10293 STATE ROUTE 134 SOUTH, MARTINESVILLE , OHIO 45146
contact Tim Flynt 430-588-0006
The Michael Turner Estate is approximately 60 minutes from downtown Cincinnati and only 30 minutes from I-275/Milford, 1 mile off STATE ROUTE 28, outside Martinesville, Ohio.
The Michael Turner Estate is a unique property because it is one of the few surviving intact early farms with 4 original structures that remain primarly as they were originally built. Built in transitional period of the 1850’s, the Mansion House and compound have many formal characteristics of buildings from earlier decades and details from 18th c. The property and the grounds were conserved to remain historically correct to the period. This property also provides the buyer over 10,000 sq/ft of existing cumulative interior space. This generous space could be utilized as a event venue. Individuals and Businesses are utilizing unique places like this for weddings, corporate retreats, or other social and society function.
The property has no affiliation with the,” Trust for Historic Preservation “, and is in one of the few townships in,” Clinton County” that lacks Zoning or Building Code enforcement . This gives the buyer maximum flexibility with minimal outside interference.
CONDITION AND RESTORATION
When I purchased the property in 2005, it required extensive renovation. The goal was to return all the buildings to their original condition without sacrificing any of the property’s original character. Today all the structures are in a condition that will require minimal maintenance. The interior and exterior is completely finished out with paint and fixtures. The mechanical room and areas for tank less water heaters are roughed in with Electric , L/P gas, Plumbing . and duct work to accommodate easy installation. A credit of 25,000.00 will be provided for any New HVAC System and tankless WH they desire or any additional alteration .
Grounds and Exterior of the Mansion House
This property sits on 3.56 acres which was split off the original agricultural tract in 1995. This beautiful, wooded tract offers one privacy while looking over a stunning view across a mile of cornfield where on most days there is a strong breeze. The exterior of the residence was designed in the classical style, with projecting center entrance and flanking pilasters. From the road, the formal main entrance, is accented with flanking 10’ obelisk which frame the front elevation. The Manson House is not your typical mid-1850’s dwelling. It exhibits a level of sophistication with the wide limestone steps, elevated doorway, the limestone water table course, molded limestone window lintels. All these embellishments are used to project an elegant and formal impression. From the front steps, the drive continues around and wraps the n/w side of the house past the 30’long side porch, which is off the largest space in the home, and extends around and terminates between the main house and the Summer Kitchen. All the buildings are connected with crushed stone walkways or drives. The overall condition of the brick exterior is excellent and stands true and level without settlement cracks. The roof was replaced with a 50-year standing seam metal roof about 2010.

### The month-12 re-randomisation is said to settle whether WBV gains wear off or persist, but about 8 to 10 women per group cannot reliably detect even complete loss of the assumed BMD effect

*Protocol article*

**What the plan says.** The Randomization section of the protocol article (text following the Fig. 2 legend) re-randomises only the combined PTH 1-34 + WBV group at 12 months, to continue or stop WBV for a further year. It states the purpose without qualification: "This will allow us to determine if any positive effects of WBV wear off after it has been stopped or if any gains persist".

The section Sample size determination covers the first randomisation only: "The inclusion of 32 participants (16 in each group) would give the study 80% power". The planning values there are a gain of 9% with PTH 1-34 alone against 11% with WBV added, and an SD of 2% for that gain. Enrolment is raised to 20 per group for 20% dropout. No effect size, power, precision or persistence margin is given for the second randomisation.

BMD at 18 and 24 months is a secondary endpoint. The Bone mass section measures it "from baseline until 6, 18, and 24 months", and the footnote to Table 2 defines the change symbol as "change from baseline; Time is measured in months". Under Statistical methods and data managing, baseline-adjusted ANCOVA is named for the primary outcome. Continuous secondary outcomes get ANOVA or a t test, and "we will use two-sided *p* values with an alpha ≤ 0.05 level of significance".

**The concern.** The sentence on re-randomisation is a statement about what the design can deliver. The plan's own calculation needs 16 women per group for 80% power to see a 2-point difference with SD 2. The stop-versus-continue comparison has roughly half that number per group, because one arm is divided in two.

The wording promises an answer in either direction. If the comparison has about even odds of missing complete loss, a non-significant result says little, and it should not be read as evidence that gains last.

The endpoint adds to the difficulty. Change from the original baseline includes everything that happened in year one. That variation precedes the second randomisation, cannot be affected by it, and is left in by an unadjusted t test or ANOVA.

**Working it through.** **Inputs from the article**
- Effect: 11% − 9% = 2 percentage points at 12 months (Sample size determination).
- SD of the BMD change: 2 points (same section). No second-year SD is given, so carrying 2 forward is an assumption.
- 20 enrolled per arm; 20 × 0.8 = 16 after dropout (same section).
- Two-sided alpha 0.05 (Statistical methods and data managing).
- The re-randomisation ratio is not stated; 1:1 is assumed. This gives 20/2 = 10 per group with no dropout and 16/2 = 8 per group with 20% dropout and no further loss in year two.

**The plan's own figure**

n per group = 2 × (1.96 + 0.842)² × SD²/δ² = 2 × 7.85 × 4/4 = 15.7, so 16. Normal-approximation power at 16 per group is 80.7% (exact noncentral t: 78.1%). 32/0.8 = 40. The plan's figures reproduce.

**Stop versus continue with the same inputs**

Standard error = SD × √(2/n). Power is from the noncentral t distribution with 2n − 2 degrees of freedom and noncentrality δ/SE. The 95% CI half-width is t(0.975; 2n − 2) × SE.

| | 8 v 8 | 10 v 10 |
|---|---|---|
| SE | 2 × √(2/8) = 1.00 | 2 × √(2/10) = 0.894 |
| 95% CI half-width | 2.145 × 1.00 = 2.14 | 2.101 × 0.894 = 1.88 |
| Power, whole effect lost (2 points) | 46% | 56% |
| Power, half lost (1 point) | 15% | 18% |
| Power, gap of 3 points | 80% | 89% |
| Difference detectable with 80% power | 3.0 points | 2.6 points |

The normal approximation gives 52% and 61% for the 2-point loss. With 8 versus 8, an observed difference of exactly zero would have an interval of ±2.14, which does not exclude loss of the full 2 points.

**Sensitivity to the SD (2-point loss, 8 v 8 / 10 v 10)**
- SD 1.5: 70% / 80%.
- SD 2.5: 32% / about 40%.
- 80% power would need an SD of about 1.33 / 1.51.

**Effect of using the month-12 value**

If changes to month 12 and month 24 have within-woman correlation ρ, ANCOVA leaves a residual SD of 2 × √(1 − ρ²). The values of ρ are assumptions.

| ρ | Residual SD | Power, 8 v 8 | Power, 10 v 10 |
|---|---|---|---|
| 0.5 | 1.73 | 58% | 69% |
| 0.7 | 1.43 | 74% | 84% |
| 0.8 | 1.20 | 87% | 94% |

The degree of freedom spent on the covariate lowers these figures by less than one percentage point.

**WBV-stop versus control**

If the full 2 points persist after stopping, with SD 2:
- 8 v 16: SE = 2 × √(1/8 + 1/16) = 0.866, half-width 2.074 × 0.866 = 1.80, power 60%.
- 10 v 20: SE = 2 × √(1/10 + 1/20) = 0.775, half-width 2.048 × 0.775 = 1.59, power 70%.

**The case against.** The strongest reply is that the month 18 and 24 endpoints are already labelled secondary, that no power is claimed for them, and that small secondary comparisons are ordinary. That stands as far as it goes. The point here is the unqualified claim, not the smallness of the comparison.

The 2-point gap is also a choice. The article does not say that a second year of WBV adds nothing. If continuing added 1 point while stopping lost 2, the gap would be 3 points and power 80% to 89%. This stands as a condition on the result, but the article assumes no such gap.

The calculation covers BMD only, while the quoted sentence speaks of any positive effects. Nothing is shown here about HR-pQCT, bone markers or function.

Interior of the Mansion House
The front hall was always the most formal and impressive space in any Classical House. It was intended to give anyone who visited, for whatever reason, a lasting impression without going through the entire home. The main hall, in this home is certainly achieves this goal. As one enters through the front door one immediately can see up the stairs, to a much larger space, and terminates with Classical Roman Architectural Detailed Passage. At that point, the stairwell splits and divides the public/ front portion and private/ back portion of the upstairs. Towards front are two formal sleeping chambers and the largest window in the home, directly over the main entrance and across a stunning view of the acreage originally attached to the property. If one goes towards the rear of this hall, Through the architectural arch there is a built-in bookcase and a paneled window seat. Off this passage, one accesses the 2nd floor library, sleeping chambers and a full bath. There is an additional staircase located in the back sleeping chamber that connects to the 1st floor 35’ gallery room and leads to n/w side porch, service areas. The entrance to the attic was originally accessed off the exterior sleeping porch, which is now an interior space. The staircase goes into the attic directly from the bathroom. Directly above that stairway, in the attic, there is a dormer, which in the warmer months helps ventilate the house and the attic. Returning to the 1st floor main entrance, if one turns to the right and goes through the 8’ French doors, you will be in the formal dining room which has a fireplace, chair rail and crown molding. To the left a pair of 8”-0” French doors leads to the 35’ Gallery Room which also leads out to the porch on the n/w side of the house and terminates with a fireplace and the additional stairwell leading up to the 2nd floor, rear sleeping chamber. The gallery room also accesses the rear 1st floor work room which leads to the rear entrance of the wine cellar, to the service area of the kitchen, and directly outside towards the summer kitchen.